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Adopt plain packaging to halt tobacco epidemic: WHO

A tourist smokes a cigarette at sunset in the eastern beach town of Pattaya January 10, 2008. REUTERS/Sukree Sukplang  (THAILAND)
A tourist smokes a cigarette at sunset in the eastern beach town of Pattaya January 10, 2008. REUTERS/Sukree Sukplang (THAILAND)

New Delhi: The World Health Organisation (WHO) has on World No Tobacco Day this year called on all nations to be ready for plain packaging of tobacco products.

Sharing her views on the same, WHO Regional Director for South-East Asia, Dr. Poonam Khetrapal Singh, says tobacco use continues to be a major public health issue across the WHO South-East Asia Region with nearly 246 million people in the region’s 11 countries continuing to smoke tobacco and just below 290 million using it in smokeless forms.

Singh says tobacco is leading to the death of 1.3 million people across the Region every year – the equivalent of 150 fatalities per hour.

The message isn’t getting through: Tobacco kills. A good way to amplify it and disrupt the psychology of tobacco consumption is making the plain packaging of tobacco products, also known as standardized packaging, mandatory.

Plain packaging means branding and promotional information is removed from tobacco packaging and replaced by graphic health warnings, dull color combinations, a brand name and a product and/or manufacturer’s name in standardized font. The aesthetic impact of plain packaging is significant, with studies showing that it has tangible effect on the desirability of tobacco products.

As smoking levels decline in high-income countries tobacco companies are increasingly relying on market presence in developing economies, including those of the South-East Asia Region.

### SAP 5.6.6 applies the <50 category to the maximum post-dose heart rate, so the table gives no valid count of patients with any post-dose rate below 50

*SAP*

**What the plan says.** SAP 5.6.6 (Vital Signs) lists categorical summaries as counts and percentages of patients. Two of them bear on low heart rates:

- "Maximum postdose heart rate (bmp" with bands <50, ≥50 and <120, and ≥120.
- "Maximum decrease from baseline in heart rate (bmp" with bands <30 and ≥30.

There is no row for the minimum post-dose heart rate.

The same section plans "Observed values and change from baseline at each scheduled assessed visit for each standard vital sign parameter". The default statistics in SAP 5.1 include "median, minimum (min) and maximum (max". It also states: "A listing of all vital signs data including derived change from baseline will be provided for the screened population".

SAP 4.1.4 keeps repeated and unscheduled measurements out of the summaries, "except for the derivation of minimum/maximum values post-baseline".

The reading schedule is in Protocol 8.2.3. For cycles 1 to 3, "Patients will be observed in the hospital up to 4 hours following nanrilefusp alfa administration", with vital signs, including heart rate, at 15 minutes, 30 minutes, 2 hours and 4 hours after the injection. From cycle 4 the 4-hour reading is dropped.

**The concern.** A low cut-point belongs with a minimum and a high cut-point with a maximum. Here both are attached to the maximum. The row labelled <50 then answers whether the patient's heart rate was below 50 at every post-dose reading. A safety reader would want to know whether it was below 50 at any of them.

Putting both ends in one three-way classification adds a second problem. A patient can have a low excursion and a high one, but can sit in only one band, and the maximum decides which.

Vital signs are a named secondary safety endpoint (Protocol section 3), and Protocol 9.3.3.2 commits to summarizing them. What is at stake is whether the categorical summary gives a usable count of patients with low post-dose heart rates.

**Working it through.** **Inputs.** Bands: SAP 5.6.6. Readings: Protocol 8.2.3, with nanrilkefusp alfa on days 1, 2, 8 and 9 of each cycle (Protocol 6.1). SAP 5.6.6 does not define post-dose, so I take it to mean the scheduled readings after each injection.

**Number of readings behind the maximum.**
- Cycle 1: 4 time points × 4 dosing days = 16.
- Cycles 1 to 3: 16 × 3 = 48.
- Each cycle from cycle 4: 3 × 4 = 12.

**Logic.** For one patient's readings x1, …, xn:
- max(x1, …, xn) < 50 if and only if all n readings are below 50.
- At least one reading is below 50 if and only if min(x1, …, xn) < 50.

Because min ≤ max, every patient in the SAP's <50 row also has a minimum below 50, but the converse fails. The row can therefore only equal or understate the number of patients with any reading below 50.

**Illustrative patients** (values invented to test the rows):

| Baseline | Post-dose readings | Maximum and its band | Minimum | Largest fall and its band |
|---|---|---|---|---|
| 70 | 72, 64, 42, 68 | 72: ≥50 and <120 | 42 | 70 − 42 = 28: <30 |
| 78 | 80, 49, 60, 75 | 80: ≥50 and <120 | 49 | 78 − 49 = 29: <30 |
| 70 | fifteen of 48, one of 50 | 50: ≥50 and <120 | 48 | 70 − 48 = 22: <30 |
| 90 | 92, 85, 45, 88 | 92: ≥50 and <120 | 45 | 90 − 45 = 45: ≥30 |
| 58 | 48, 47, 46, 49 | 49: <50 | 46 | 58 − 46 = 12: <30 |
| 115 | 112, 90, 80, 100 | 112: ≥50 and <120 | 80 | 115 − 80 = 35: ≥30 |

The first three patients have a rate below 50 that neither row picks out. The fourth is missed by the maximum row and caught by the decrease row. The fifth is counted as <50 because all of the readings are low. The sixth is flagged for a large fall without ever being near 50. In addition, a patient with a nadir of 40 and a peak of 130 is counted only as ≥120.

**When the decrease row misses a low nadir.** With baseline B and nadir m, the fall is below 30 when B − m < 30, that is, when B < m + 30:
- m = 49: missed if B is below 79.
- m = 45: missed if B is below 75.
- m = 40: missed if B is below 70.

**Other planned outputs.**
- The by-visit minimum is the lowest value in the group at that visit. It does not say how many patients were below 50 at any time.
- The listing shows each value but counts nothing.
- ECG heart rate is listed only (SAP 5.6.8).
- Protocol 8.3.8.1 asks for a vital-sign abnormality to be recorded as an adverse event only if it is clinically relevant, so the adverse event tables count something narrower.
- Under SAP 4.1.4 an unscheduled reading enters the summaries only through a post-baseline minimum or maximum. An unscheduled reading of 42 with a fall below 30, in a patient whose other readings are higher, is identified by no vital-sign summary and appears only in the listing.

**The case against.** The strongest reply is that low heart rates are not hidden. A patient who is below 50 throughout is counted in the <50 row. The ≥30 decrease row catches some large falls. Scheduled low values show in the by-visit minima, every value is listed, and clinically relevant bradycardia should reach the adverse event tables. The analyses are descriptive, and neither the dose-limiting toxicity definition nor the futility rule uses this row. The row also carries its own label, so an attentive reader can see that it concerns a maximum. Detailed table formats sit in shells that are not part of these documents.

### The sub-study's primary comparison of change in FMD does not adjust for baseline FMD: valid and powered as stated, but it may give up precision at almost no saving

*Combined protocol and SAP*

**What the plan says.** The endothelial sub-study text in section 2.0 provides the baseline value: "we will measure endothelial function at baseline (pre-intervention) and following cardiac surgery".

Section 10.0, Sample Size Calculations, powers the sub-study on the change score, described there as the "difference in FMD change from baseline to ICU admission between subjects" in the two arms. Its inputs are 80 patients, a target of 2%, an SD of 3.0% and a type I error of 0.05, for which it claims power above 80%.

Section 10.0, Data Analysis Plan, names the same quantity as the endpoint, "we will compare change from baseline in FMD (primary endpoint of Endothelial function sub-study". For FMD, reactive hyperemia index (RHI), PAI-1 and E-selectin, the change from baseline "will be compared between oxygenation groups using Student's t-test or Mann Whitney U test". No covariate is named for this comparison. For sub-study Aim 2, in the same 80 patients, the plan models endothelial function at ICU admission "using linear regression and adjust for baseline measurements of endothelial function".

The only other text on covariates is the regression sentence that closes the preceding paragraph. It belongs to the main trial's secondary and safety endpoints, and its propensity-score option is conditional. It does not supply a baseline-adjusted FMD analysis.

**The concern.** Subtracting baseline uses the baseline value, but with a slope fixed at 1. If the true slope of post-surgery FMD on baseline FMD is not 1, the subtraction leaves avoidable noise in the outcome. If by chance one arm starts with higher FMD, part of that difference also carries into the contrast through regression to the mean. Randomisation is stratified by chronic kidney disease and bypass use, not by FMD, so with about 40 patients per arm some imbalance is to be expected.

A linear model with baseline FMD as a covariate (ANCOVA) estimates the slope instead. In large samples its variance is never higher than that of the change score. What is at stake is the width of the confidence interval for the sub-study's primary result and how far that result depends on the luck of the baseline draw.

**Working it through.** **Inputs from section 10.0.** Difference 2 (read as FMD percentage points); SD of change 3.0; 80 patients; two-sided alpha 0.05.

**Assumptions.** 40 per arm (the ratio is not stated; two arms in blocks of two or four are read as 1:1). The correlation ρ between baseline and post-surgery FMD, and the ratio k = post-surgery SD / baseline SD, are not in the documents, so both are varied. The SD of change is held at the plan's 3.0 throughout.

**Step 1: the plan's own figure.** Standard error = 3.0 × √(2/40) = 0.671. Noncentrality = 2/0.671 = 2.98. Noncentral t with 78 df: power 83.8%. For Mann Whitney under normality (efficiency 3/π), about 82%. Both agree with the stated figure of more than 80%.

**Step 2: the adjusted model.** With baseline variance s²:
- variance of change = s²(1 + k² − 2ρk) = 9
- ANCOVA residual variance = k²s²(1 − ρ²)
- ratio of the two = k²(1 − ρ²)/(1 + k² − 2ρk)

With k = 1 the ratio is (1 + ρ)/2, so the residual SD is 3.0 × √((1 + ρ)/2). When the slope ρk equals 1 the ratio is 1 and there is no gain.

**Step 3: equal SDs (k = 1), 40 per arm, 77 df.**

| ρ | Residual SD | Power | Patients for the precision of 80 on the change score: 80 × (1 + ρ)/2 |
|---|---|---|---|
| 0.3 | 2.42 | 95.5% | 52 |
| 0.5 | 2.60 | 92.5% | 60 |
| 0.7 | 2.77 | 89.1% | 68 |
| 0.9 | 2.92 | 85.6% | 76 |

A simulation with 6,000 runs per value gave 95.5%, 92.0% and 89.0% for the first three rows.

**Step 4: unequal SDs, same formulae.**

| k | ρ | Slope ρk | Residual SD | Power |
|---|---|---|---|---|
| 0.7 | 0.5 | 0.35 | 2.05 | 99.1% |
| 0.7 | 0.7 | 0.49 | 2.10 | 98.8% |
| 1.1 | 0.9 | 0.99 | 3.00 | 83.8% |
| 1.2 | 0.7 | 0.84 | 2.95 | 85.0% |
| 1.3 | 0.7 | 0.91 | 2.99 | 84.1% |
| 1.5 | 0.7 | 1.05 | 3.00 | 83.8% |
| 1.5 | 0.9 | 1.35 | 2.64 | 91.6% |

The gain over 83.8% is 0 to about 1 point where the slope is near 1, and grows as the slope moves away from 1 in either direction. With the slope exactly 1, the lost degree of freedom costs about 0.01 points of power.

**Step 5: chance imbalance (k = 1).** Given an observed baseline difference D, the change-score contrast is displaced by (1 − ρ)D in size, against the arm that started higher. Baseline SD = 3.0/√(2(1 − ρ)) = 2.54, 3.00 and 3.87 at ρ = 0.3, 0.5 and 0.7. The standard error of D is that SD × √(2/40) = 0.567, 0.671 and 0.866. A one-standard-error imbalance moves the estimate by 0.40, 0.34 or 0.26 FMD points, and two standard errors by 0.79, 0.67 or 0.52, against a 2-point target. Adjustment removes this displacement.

This presence must be resisted. Tobacco’s impact goes beyond public health, stymieing the growth prospects of developing economies and burdening taxpayers and health systems whose finite resources could be better used elsewhere.

Though all 11 member countries, including Parties to the WHO Framework Convention on Tobacco Control, have developed and implemented tobacco control legislation, children, youth and adults continue to be subjected to pro-tobacco messages in media and also encounter product advertising at outlets where tobacco is sold. Commitment to stopping the tobacco epidemic must be renewed.

The Seventh Session of the Conference of Parties to the Framework Convention, due to be held by India in November, provides the opportunity to do just that. It also provides an opportunity to emphasize the importance of plain packaging and open discussions on its uptake in the Region.

Plain packaging is one of the easiest ways to help our friends and family live longer and healthier lives and is an initiative that will only gain momentum.

On World No Tobacco Day, we must consider the harm the Region’s tobacco epidemic is doing and consider ways to counter it with immediate effect. We must all get ready to support plain packaging. (ANI)

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